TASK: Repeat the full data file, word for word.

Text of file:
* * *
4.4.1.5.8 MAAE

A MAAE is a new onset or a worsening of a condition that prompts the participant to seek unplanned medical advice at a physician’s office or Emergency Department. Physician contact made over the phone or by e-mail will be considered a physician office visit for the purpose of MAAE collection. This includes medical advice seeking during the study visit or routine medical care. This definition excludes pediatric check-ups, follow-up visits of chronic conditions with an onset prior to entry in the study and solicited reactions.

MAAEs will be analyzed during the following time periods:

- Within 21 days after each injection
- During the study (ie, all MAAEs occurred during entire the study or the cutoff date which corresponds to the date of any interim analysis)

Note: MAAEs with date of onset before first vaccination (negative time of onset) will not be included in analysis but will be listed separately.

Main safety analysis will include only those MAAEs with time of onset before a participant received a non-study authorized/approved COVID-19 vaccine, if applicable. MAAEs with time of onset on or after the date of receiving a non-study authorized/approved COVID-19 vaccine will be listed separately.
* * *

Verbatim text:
4.4.1.5.8 MAAE

A MAAE is a new onset or a worsening of a condition that prompts the participant to seek unplanned medical advice at a physician’s office or Emergency Department. Physician contact made over the phone or by e-mail will be considered a physician office visit for the purpose of MAAE collection. This includes medical advice seeking during the study visit or routine medical care. This definition excludes pediatric check-ups, follow-up visits of chronic conditions with an onset prior to entry in the study and solicited reactions.

MAAEs will be analyzed during the following time periods:

- Within 21 days after each injection
- During the study (ie, all MAAEs occurred during entire the study or the cutoff date which corresponds to the date of any interim analysis)

Note: MAAEs with date of onset before first vaccination (negative time of onset) will not be included in analysis but will be listed separately.

Main safety analysis will include only those MAAEs with time of onset before a participant received a non-study authorized/approved COVID-19 vaccine, if applicable. MAAEs with time of onset on or after the date of receiving a non-study authorized/approved COVID-19 vaccine will be listed separately.